For an example, I'll quote C.S. Lewis' The Voyage of the Dawn Treader:

One day the cat got into the dairy and twenty of them were at work moving all the milk out; no one thought of moving the cat.

Is there an idiom for this type of situation?

  • It doesn't answer your question, but I've always liked the abbreviation "K.I.S.S. - Keep It Simple, Stupid." – Dennis Sep 27 '11 at 0:23
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    Headline: Occam gives it up and grows a beard... – Drew Aug 15 '14 at 21:15
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    You could also use "crossing a river to get water"... – Miros Feb 12 '16 at 10:09
  • An "overkill" . – flow2k Jul 2 at 20:54

13 Answers 13


Depending on the specifics, one could use "taking the scenic route" to the solution.

This wouldn't work for the cat in the dairy, but it does work in problem solving for example.

An overly complicated device could be a Rube Goldberg machine. This could be used for a metaphorical machine as well, or one could use Rube Goldberg process.

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    +1 for Rube Goldberg; didn't think of that. – Daniel Sep 26 '11 at 22:15
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    In the UK we would refer to a Heath Robinson contraption, Heath Robinson being the direct UK equivalent of Rube Goldberg and, in fact, slightly predating him. – BoldBen Sep 20 '16 at 18:55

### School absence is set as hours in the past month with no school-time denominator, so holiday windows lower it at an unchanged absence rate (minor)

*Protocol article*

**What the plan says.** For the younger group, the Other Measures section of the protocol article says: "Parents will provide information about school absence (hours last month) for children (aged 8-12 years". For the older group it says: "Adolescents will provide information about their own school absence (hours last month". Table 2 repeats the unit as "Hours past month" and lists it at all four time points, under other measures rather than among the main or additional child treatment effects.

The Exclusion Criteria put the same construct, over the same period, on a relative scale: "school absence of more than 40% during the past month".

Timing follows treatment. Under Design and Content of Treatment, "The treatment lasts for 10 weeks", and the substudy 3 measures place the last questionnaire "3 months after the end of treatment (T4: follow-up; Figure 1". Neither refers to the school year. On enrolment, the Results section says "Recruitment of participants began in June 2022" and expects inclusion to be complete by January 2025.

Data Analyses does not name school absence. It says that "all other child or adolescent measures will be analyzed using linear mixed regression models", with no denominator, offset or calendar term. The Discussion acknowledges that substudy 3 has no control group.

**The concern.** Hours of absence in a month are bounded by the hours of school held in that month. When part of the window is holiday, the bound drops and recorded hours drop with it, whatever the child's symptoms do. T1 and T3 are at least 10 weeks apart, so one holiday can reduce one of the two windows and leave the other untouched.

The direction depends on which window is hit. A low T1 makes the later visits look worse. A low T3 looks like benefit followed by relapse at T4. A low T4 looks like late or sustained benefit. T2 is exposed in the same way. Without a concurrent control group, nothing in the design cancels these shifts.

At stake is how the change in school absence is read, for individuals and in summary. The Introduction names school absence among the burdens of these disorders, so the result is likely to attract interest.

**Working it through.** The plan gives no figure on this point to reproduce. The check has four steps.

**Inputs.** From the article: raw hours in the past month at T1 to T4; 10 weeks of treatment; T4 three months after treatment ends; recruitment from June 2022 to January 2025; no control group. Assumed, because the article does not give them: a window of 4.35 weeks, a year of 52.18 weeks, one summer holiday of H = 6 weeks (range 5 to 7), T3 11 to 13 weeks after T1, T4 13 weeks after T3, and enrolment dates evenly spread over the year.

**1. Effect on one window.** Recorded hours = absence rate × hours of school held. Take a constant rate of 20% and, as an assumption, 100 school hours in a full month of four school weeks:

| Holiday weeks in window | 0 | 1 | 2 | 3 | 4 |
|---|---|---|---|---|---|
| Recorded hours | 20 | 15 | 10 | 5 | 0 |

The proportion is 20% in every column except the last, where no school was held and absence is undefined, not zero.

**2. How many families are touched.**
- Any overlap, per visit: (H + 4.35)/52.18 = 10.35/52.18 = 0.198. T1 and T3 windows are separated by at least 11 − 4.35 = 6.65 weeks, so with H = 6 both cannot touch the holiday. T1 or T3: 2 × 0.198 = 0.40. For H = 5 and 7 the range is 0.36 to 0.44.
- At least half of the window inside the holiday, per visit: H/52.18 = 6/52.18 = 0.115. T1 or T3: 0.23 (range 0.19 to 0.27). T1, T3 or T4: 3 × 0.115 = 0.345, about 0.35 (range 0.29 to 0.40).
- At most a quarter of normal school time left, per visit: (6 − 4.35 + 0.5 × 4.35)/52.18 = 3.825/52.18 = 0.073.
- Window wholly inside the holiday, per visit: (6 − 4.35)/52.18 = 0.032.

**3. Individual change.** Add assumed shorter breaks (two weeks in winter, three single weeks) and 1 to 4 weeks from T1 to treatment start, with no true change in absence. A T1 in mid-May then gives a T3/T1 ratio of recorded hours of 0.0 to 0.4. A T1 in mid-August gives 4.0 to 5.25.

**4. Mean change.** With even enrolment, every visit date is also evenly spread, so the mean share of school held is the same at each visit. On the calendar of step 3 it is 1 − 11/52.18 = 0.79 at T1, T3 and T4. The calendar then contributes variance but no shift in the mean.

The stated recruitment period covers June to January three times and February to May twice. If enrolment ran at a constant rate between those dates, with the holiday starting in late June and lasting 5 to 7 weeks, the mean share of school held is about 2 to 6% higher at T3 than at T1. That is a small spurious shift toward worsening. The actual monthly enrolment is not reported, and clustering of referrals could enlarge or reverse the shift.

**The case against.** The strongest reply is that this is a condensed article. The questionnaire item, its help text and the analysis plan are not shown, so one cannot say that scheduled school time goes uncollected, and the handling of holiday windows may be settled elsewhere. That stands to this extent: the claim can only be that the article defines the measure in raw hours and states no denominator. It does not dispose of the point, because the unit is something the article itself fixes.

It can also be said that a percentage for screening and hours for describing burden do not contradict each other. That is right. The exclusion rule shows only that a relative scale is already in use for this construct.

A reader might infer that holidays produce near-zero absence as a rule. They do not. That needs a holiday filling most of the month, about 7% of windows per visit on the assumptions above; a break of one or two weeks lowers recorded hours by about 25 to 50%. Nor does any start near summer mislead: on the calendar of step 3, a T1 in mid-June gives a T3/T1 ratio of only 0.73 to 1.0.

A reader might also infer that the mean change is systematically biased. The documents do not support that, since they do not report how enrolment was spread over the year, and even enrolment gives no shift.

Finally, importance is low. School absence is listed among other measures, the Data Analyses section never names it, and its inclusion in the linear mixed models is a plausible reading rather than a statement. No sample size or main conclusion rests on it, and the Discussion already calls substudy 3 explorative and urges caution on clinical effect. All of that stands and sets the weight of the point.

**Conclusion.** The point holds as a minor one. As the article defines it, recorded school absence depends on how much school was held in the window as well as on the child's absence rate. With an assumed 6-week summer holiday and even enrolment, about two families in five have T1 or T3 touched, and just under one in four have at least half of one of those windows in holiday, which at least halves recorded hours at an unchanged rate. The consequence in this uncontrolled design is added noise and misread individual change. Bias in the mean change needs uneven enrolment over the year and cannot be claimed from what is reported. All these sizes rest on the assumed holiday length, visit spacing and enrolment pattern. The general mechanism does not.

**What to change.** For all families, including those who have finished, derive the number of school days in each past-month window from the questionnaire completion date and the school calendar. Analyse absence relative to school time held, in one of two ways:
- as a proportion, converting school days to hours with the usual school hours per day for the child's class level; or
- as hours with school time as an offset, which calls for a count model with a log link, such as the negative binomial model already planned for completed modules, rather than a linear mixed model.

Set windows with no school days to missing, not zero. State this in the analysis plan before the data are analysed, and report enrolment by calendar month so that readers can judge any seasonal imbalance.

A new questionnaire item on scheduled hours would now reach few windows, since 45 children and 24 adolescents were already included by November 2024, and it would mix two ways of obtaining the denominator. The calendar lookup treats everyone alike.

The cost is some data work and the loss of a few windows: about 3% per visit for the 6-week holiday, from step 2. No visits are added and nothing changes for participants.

How about:

Swatting flies with a sledgehammer.

Although maybe that's more of an idiom for using the wrong tool, or for using unnecessary force, rather than for doing something in an unnecessarily complicated way.

EDIT: Actually, Google shows that this idiom has in fact been used with all three meanings.

  • +1 I like this one, though it usually means doing something in an unnecessarily powerful way. – Daniel Sep 26 '11 at 22:06
  • Although I have to admit that at least 90% of the instances I looked at, it did indeed mean doing something in an unnecessarily powerful way. – Peter Shor Sep 27 '11 at 3:16
  • The version I'm familiar with is 'using a sledgehammeer to crack a nut'. – Barrie England Sep 27 '11 at 10:29

Not quite it perhaps, but my favorite expression for doing things the hard way is "Making love in a hammock. Standing up."

  • I really like this one. It really paints a picture. – Sam Figueroa Jul 1 '16 at 11:33

This is probably idiosyncratic to a particular person I know, but she's referred to her digressions as "going from my thumb to my pinky by way of my elbow."

  • I think this is the one I've for which I've been looking for the past 1/2 hour. Thank you! – harperville Jan 15 '15 at 14:51

Making three right turns (instead of one left) is also an option.


Doing something "ass about face" , Which means doing something in a backwards manner. This phrase is in regular use in England.

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    Not very fitting, IMHO. – Daniel Sep 26 '11 at 22:07
  • @drɱ65δ: Depends on your context, so I don't think it should be dismissed out of hand. For example, it might be dialog in a novel. – Codie CodeMonkey Sep 26 '11 at 22:09
  • @DeepYellow: True – Daniel Sep 26 '11 at 22:16